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Southern Gardening

Appreciate Gourds For Their Many Uses

By Norman Winter

Central Mississippi Research & Extension Center

Gourds are much-overlooked fall garden products with a wide variety of uses.

At first, gourds may conjure dull or negative thoughts. If you called someone a gourd, it might mean they were a nerd or less intelligent. Yet in reality, a gourd can become a banjo, a dipper for refreshing water, a sponge for a luxurious bath, an herb planter, a purple martin home or an awesome holiday table decoration. What an assortment of uses!

When I came home with a couple of luffa sponges, one still in its gourd skin, my family was excited and could not believe that these came from a gourd, not the ocean.

Gourds are striking while growing with their odd-shaped, multi-colored fruit and large yellow flowers that most of us would welcome in the garden.

One of the highlights of the Annual Fall Garden Day at the Truck Crops Experiment Station in Crystal Springs is the various gourds that come in all shapes, sizes and colors. Gourds take more than 100 days to mature so there is a lot of planning that goes into the planting for the field day. This year the Fall Garden Day is actually two days, Oct. 16 and 17, and is one of the best free family events in the state.

While we esteem squash, watermelons, pumpkins and cucumbers, the gourd has received that ugly stepchild connotation. Yet they are all members of the cucurbit family. The seeds look a lot like melon seeds and are planted about the same way. Gourd lovers raise their crops vertically on strong fences versus the ground like cantaloupes.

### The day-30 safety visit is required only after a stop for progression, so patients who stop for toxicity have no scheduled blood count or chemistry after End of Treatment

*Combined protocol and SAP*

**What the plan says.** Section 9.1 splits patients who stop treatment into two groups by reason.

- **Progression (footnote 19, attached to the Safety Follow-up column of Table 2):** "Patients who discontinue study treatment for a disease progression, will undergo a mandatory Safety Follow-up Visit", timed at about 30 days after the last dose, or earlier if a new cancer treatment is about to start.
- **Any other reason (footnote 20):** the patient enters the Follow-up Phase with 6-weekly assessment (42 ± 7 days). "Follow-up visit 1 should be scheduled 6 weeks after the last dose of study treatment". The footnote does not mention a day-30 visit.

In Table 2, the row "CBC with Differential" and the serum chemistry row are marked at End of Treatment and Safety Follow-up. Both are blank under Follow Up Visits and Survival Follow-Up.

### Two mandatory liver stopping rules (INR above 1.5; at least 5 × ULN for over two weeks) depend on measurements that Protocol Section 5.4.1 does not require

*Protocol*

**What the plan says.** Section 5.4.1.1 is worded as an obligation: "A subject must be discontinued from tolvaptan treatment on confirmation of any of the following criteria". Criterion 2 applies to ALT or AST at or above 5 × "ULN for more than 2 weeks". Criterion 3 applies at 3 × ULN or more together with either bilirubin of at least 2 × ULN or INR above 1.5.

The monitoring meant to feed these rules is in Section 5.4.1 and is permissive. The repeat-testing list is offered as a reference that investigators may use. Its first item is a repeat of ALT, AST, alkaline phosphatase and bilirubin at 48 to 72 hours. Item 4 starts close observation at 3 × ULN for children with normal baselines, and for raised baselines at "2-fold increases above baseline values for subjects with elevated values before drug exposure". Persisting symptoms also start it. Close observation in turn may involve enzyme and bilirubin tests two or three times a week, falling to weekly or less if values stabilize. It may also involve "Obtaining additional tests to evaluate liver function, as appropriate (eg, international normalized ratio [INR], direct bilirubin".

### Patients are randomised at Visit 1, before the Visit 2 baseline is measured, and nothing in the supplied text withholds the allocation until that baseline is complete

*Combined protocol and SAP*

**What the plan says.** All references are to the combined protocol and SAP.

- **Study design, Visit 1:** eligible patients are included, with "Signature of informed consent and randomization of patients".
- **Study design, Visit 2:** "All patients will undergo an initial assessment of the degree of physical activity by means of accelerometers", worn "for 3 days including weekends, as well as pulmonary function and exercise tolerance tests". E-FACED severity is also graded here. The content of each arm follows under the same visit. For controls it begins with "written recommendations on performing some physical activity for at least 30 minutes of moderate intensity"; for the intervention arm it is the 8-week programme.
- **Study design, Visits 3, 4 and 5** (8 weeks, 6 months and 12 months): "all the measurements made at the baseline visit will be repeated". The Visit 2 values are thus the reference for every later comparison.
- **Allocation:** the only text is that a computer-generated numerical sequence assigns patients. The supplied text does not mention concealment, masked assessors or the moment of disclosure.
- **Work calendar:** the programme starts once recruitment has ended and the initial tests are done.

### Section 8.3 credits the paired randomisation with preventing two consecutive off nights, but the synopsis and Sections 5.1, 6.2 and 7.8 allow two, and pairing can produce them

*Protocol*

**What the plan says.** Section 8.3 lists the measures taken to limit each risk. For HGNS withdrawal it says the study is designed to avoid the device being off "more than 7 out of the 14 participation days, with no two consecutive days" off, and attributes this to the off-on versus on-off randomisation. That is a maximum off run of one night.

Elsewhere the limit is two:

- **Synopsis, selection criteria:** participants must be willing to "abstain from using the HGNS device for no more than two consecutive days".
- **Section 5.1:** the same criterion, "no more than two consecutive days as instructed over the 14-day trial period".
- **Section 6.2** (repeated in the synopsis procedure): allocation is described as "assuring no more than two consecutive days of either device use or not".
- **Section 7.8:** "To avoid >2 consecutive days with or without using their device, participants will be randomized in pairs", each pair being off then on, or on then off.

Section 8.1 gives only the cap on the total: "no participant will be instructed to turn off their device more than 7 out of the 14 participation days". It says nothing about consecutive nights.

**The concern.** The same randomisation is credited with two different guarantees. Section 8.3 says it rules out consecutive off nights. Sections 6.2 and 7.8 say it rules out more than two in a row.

Mississippians think of gourds primarily for purple martin houses. Artists lend their touch to these gourds and receive hundreds of dollars depending on the quality of the work.

Gourds like these also have great potential as herb planters. This is done by first cutting a larger hole than one might for the martins. Cut the hole to work in a 4-inch transplant. Drill three or four holes in the bottom of the gourd for drainage. Using the same small drill bit, drill a hole in the top of the neck for your wire to be strung through for hanging. Lastly drill a three-quarter inch hole in the neck of the gourd below the one done for the wire. This will be your site for watering.

You may want to apply a coat of water repellent to the gourd. Lay the gourd on its side and fill with a good light potting mixture. Then plant your herb. Choose an herb that likes to cascade, such a thyme or oregano. Even parsley looks good.

Hang your gourd planter in a sunny location. They look especially neat when hung on an old wood fence or barn looking wall. Use a small watering can to apply a good soaking through the three-quarter inch hole in the neck of the gourd. If soil comes gushing out, you may have it a little full. If you are not into herbs, plants like petunias, Johnny jump-ups or the foliage of the asparagus fern look good.

Harvest time is critical for gourds because they will decay if you harvest too early. Harvest as late as possible. After harvesting, wash the gourds in a warm soapy water and towel dry. Cure by hanging them in a well-ventilated room by for about six weeks.

I hope you will visit the Fall Garden Day, Oct. 16 and 17 at the Truck Crops Experiment Station in Crystal Springs to see gourds, vegetables, herbs and flowers.


Released: Sept. 17, 1998
Contact: Norman Winter, (601) 857-2284

Editor's Note: Ideal publication dates of Southern Gardening columns are within one month of their release. Editors should examine older columns carefully for any information that could be time sensitive.

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